Over the last four days at work I have learned a lot about OS, networks and java and that just because the source of the problem is something you would not expect, the problem may still be there.
The source of my problem was that for whatever insane reason the loopback device on the production server was dead.
The symptoms were not that funky and looking back should have pointed me to the problem quickly if only I had known such a problem existed.
# my program hangs on startup
# kill -3 gave me a stack trace and the source code told me that tomcat was simply trying to create a java.net.ServerSocket at that point, there’s not much that can go wrong there, hmmm? This one line method should have given me the first hint that it was not a “java issue”
at java.net.PlainSocketImpl.initProto(Native Method)
# somebody else found out that at one point or another tomcat got a timeout there
# after the timeout tomcat proceeded to run without further troubles
# stopping tomcat took just as long
# tcpdump told me that there was not really any traffic with that port on eth0 which finally led me to realize that this might not be the correct interface …..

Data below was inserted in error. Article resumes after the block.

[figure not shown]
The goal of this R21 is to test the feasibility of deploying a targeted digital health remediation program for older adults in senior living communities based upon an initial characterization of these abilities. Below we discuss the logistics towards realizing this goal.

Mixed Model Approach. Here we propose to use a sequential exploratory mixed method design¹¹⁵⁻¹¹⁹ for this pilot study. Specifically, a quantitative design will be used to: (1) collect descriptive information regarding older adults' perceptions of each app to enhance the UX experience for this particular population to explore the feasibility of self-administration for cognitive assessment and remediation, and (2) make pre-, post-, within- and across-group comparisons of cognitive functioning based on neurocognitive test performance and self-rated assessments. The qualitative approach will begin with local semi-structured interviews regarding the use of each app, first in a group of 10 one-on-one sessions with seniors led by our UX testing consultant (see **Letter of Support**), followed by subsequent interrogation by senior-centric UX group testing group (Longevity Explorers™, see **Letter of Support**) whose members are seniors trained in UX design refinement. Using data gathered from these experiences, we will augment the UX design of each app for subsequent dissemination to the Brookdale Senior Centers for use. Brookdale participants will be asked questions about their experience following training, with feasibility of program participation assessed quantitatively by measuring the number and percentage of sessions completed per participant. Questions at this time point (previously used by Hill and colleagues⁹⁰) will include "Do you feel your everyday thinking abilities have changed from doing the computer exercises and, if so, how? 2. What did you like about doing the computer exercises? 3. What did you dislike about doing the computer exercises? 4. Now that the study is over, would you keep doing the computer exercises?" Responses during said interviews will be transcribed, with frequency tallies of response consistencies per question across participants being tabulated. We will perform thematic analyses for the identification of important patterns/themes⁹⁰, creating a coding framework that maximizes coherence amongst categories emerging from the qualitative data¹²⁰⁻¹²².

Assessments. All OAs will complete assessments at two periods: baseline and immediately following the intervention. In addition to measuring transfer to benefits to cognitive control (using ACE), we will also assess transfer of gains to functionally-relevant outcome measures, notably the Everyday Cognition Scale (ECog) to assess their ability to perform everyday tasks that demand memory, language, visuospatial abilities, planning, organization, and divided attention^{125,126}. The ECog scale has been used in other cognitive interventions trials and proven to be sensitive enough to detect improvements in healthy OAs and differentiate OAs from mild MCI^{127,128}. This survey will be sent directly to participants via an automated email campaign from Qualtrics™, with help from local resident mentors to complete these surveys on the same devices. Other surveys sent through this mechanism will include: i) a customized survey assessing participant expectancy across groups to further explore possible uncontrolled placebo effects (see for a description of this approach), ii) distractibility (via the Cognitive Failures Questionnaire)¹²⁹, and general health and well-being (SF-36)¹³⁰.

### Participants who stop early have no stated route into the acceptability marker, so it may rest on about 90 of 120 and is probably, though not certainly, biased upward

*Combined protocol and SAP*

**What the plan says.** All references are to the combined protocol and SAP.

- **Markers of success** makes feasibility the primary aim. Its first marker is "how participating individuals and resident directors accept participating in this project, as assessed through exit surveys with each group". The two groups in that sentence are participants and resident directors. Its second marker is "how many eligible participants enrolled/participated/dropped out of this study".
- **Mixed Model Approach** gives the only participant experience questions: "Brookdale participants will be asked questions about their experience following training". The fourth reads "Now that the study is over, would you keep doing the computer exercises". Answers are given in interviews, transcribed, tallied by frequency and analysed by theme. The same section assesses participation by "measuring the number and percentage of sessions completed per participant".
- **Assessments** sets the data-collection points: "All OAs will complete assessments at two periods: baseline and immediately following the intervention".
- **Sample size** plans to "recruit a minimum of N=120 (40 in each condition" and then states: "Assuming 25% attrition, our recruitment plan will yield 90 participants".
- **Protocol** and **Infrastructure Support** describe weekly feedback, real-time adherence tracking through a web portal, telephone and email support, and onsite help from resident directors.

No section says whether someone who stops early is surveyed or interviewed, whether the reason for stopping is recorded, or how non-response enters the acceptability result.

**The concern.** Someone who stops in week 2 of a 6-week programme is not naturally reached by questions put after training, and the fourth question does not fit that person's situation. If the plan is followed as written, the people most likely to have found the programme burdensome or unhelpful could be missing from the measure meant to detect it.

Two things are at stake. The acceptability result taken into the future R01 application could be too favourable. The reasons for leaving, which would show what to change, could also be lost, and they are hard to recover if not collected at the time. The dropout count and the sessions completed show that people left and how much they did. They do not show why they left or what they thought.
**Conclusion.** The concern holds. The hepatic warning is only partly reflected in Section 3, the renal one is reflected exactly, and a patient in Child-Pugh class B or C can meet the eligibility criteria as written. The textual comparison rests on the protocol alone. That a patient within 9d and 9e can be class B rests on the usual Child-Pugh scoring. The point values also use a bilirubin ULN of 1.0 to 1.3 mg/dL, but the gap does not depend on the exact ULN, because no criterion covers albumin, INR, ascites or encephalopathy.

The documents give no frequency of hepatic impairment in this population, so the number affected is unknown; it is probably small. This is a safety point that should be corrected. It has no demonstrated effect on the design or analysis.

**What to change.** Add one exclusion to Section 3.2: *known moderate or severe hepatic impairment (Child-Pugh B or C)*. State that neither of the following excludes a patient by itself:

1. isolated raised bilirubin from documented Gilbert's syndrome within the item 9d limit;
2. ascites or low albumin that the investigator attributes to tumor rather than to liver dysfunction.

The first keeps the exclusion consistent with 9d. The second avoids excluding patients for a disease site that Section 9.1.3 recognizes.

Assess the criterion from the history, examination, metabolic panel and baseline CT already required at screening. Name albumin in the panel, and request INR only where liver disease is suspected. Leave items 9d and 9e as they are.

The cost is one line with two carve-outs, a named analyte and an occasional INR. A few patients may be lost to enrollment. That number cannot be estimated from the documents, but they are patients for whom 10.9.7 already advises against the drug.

# then everything resolved quickly: ifup lo generated the “device already configured” while ifconfig didn’t show the device, the sysadmin who had told me “the OS is healthy must be a java issue” agreed that it wasn’t good to have no loopback device
Now my tomcat starts as fast as before last wednesday and I wish I could catch the program that was responsible for putting the lo device into nirvana. By the way this only happened when I was trying to run tomcat as a standalone server with the org.apache.coyote.tomcat5.CoyoteConnector instead of plugging into apache.